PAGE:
In Fig. 12, we show scatterplots of a few input features (or predictors) and the predictand (Wp). While discussing feature importance, we demonstrated that overall W10, , and are very important features. However, these features are barely correlated with Wp for extreme conditions. Furthermore, ERA5's CAPE variable (typically related to thunderstorm development) is also not well correlated with Wp values. In lieu of adequate input features, the INTRIGUE approach fails to perform satisfactorily for the extreme wind gust conditions. We speculate that parameters derived from vertical profiles of the ERA5 reanalysis (e.g., deep-layer wind shear, storm relative helicity, integrated Scorer parameter, Sangster parameter) as input features might improve the predictions.
In this study, we have utilized the INTRIGUE approach for Wp predictions at 10 m heights. The availability of Wp for higher altitudes is rather limited, and only a few studies (e.g., Deacon, 1955; Brook and Spillane, 1970; Suomi et al., 2015; Hu et al., 2018; Shu et al., 2021) exist in the literature. However, high-altitude (say 100 m) Wp data are highly relevant from a wind energy perspective. The contemporary physical parameterizations (see Suomi et al., 2013, and the references therein) use the surface friction velocity, sensible heat flux, and boundary layer height as input for the estimation of hub-height Wp values. Since the INTRIGUE approach already uses these input features (among others), it should be applicable for Wp predictions for turbine hub heights. Undoubtedly, more work is needed in this arena.
In this study, we proposed a decision-tree-based MCP approach (called INTRIGUE) for peak wind gust estimation. This approach utilizes several meteorological variables (including the instantaneous wind gust variable) from the ERA5 reanalysis dataset as input features. For non-extreme (i.e., nominal) cases, the INTRIGUE-approach-predicted peak wind gust values are closer to the observed ones than the baseline approaches. This approach can also make predictions for neighboring stations where training data are not available. In addition to site assessments, our proposed INTRIGUE approach can be used in wind gust forecasting. Instead of a reanalysis dataset, predicted meteorological fields from a numerical weather prediction model can be used as input features for the ML models.
However, there is room for significant improvements as the INTRIGUE approach drastically underestimates extreme wind gust events of magnitudes higher than 20 m s−1. For these cases, none of the 265 input features that we considered in this study correlate with Wp. Clearly, we need more relevant input features. In our future work, we will also analyze meteorological profiles from ERA5 and compute various thunderstorm-related parameters as input features. In addition, we will add input features extracted from radar reflectivity fields using autoencoders. We speculate that the addition of such input features will enable the INTRIGUE approach to capture extreme wind gusts in a more faithful manner.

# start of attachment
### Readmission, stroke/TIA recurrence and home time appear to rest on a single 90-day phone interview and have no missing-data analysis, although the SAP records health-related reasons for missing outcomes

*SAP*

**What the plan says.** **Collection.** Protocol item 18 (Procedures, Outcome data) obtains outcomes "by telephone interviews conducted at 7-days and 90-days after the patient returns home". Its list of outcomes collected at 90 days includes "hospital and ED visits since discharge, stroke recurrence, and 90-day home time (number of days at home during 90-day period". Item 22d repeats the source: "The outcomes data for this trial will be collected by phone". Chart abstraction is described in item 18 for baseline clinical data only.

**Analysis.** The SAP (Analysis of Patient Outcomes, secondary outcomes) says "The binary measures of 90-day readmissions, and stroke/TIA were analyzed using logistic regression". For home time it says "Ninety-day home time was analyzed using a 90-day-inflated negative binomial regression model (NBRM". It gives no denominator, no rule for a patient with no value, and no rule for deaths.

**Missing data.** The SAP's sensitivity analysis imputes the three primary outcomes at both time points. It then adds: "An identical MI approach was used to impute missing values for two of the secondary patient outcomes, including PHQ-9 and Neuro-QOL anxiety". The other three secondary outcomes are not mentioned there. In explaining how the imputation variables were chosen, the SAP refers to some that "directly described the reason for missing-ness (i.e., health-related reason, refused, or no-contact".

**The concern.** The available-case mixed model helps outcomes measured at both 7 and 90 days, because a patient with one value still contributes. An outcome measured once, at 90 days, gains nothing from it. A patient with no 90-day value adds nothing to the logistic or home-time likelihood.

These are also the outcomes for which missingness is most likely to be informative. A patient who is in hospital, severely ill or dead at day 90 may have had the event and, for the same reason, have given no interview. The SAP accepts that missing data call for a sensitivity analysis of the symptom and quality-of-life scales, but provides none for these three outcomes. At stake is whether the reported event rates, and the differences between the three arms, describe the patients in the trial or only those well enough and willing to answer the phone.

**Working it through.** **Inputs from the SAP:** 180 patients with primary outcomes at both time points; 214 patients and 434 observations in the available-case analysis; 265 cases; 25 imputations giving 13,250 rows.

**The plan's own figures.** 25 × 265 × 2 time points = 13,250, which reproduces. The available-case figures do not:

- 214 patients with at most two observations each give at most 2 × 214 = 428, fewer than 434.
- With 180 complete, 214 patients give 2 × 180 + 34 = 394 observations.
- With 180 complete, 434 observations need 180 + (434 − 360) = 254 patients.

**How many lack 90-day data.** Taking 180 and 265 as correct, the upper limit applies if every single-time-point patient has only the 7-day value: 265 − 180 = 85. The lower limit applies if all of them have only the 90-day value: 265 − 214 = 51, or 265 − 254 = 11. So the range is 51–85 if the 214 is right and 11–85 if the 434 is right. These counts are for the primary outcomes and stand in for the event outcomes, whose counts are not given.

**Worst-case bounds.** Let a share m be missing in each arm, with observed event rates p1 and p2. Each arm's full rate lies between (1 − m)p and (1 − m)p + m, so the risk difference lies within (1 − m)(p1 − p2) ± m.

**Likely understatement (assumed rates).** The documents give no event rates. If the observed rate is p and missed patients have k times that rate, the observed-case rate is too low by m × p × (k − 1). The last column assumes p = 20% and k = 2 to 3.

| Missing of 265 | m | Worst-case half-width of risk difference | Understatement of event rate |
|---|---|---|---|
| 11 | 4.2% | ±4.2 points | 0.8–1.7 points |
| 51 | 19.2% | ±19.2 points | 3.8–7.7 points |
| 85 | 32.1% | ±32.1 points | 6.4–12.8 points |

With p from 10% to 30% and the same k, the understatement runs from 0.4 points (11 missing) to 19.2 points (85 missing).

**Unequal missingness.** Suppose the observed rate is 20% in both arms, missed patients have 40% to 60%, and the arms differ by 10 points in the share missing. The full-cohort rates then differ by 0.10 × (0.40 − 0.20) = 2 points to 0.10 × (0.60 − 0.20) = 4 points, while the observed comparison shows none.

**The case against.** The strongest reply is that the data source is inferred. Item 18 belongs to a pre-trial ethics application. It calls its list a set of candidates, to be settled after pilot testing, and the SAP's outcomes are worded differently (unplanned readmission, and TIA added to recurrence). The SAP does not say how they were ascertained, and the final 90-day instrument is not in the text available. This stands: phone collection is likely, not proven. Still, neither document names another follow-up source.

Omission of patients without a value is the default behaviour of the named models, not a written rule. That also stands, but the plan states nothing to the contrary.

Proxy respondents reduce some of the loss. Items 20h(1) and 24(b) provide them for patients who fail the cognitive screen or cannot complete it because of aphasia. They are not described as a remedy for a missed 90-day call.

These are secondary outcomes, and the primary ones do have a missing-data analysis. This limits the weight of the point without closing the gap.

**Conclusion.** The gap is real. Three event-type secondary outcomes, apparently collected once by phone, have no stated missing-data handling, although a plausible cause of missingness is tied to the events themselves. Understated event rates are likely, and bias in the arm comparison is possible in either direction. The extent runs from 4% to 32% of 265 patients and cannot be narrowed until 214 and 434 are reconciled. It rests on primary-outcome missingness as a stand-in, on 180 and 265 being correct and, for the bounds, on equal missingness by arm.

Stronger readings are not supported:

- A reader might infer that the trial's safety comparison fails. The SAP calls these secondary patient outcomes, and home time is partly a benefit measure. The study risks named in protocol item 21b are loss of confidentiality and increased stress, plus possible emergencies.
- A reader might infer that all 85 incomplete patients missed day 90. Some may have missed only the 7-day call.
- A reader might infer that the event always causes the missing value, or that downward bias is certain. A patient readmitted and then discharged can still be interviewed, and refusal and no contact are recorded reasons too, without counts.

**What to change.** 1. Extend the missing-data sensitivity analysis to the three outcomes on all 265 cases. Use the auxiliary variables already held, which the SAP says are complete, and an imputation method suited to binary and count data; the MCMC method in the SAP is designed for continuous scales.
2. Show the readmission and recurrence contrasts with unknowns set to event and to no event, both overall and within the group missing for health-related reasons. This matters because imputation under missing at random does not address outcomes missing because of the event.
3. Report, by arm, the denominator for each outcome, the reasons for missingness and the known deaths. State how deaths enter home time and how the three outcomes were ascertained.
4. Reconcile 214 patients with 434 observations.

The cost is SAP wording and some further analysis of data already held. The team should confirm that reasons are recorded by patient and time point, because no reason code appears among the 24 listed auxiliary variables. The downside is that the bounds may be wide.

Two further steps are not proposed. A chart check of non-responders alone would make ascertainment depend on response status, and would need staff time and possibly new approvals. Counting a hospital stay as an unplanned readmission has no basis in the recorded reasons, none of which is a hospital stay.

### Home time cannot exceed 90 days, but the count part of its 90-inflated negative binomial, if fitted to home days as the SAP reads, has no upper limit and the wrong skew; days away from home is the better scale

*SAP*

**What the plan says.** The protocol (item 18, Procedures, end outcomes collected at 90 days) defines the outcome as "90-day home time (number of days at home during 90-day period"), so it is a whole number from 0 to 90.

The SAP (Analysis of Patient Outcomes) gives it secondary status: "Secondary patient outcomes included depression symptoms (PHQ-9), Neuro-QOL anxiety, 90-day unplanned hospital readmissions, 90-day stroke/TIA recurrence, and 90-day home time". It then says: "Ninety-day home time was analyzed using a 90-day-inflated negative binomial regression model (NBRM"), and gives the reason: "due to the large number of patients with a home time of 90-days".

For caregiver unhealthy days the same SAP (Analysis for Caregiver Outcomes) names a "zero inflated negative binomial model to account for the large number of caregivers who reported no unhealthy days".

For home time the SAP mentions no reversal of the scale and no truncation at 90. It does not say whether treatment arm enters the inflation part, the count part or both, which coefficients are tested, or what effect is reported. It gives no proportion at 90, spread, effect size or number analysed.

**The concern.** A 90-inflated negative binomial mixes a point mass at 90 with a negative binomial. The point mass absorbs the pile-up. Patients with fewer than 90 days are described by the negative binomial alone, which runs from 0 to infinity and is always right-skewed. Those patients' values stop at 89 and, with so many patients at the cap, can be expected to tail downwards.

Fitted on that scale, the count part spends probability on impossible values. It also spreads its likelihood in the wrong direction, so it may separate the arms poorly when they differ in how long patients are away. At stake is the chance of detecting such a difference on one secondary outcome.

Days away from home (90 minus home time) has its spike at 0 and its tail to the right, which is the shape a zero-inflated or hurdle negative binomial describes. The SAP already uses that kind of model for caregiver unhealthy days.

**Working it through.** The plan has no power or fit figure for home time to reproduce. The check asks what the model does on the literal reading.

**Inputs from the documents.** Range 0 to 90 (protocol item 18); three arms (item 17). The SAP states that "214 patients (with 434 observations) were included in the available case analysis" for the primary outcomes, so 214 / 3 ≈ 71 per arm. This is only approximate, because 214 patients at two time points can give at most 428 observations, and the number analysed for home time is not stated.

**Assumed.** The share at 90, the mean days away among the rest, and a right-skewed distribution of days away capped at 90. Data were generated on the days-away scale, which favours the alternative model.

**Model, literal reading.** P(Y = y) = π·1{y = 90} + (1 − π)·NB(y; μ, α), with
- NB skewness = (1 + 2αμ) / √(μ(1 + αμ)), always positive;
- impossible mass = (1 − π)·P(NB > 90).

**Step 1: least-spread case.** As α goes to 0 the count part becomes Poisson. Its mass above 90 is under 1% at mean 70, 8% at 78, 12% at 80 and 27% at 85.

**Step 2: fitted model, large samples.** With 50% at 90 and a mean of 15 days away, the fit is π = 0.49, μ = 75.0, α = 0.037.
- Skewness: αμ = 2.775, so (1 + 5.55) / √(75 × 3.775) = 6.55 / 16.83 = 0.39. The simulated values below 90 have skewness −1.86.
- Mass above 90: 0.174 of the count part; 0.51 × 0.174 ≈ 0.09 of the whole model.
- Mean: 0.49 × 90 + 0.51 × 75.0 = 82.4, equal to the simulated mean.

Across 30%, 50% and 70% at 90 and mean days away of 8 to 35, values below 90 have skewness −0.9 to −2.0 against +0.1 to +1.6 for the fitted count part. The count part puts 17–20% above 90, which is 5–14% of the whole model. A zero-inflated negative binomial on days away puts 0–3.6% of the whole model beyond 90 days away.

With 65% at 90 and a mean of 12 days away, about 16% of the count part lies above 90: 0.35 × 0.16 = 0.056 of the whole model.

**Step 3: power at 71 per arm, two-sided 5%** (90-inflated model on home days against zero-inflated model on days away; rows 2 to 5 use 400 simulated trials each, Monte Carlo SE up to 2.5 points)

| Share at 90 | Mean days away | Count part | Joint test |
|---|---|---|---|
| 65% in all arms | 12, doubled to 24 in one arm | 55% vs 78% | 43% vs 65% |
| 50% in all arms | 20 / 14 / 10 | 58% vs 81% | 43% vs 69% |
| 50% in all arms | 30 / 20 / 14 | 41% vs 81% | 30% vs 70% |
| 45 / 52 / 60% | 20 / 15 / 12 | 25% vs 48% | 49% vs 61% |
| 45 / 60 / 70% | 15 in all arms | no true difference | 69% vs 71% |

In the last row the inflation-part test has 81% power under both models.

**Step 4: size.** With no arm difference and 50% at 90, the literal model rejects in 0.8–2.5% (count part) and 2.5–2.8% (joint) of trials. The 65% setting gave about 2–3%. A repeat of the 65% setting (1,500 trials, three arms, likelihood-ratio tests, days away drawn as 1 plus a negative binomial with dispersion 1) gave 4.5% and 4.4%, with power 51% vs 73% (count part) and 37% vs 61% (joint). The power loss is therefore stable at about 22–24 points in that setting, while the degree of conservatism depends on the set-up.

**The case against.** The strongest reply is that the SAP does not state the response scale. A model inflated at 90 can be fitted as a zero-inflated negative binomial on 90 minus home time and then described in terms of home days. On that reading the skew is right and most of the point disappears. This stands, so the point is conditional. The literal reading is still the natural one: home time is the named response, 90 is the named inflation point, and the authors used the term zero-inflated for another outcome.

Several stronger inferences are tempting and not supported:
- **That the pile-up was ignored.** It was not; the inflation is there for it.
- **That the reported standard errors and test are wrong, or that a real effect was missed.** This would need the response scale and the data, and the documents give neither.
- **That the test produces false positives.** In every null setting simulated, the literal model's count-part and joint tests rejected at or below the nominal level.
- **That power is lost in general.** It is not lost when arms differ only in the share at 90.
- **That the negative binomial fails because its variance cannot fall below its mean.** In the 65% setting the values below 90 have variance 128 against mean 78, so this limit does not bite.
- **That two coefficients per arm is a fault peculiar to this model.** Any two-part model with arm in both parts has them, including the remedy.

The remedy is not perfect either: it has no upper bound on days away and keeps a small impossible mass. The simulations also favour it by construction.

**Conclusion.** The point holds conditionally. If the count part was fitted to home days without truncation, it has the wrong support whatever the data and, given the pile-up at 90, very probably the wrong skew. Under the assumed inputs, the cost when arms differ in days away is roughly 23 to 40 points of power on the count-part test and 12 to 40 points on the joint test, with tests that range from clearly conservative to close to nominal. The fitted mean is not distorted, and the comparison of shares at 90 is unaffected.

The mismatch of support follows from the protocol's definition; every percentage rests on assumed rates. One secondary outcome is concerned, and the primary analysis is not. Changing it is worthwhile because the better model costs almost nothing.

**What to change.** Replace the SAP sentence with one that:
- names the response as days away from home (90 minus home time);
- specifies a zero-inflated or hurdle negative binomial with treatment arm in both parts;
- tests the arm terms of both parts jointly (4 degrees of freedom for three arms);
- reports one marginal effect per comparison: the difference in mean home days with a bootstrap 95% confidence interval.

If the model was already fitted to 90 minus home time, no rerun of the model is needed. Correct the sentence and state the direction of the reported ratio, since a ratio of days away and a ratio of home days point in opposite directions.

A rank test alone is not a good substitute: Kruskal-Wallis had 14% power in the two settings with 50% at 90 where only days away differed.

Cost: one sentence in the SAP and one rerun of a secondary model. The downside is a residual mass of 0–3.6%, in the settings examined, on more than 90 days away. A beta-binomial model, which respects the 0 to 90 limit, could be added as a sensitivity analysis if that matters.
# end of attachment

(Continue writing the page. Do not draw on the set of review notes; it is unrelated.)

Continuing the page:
We would like to remind the readers that we intentionally use only 1 year of training data in this study. As a result, only a few such extreme cases (on the order of 60–80 samples) are included in the training process. In the ML literature, this problem is known as the imbalance data problem. In the future, we will explore various ML strategies (e.g., isolation forest) to tackle this challenging problem.
In typical wind energy projects, one does not have access to on-site long-term wind gust datasets. Thus, increasing the sample size from a single site is not a viable solution. However, it will be possible to increase the sample size by aggregating observational data from different sites around the world with comparable climatic conditions. By doing so, we will be able to come up with a more generalized ML model for wind gust prediction. We will pursue this line of research in the near future.
The code is available at https://github.com/serkankartal/PeakWindGustEstimation (Kartal, 2023).
SK and SB were responsible for the overall conceptualization of the study. SK wrote the computer code and performed the data analysis. SK, SB, and SJW were involved in the writing and editing of the manuscript.
At least one of the (co-)authors is a member of the editorial board of Wind Energy Science. The peer-review process was guided by an independent editor, and the authors have also no other competing interests to declare.
Publisher's note: Copernicus Publications remains neutral with regard to jurisdictional claims in published maps and institutional affiliations.
The authors are grateful to West Texas Mesonet for sharing their datasets.
This research was partially supported by the Institute for Computational Science and Engineering (DCSE) of the Delft University of Technology (TU Delft).
This paper was edited by Joachim Peinke and reviewed by two anonymous referees.